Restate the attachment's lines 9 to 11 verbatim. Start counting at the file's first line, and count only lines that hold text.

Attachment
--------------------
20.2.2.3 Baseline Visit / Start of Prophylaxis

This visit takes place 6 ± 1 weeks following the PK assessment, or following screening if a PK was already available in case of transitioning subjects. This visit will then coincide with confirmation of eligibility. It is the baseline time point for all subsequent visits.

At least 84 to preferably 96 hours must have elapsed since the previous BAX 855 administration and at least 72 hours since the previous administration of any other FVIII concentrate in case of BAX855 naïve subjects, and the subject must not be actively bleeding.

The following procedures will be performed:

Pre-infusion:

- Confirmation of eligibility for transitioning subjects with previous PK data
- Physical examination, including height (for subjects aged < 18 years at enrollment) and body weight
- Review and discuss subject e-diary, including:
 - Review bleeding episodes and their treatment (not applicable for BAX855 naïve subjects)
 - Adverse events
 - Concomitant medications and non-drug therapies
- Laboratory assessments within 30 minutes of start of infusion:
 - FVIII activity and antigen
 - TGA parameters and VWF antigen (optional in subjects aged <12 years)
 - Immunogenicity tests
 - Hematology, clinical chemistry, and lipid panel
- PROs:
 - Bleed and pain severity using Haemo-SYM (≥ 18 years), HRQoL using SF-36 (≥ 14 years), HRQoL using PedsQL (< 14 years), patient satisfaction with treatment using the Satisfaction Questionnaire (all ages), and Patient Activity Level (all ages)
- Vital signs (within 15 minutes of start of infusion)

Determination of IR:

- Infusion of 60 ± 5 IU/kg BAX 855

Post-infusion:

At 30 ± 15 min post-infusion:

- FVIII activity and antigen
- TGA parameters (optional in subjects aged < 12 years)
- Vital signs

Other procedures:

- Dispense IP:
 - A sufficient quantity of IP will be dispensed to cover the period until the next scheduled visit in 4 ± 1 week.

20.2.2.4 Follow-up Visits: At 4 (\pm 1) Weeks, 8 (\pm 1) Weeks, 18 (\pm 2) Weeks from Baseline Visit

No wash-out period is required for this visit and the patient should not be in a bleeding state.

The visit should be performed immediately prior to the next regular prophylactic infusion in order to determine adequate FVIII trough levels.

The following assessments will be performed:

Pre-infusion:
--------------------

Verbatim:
 - Review bleeding episodes and their treatment (not applicable for BAX855 naïve subjects)
 - Adverse events
 - Concomitant medications and non-drug therapies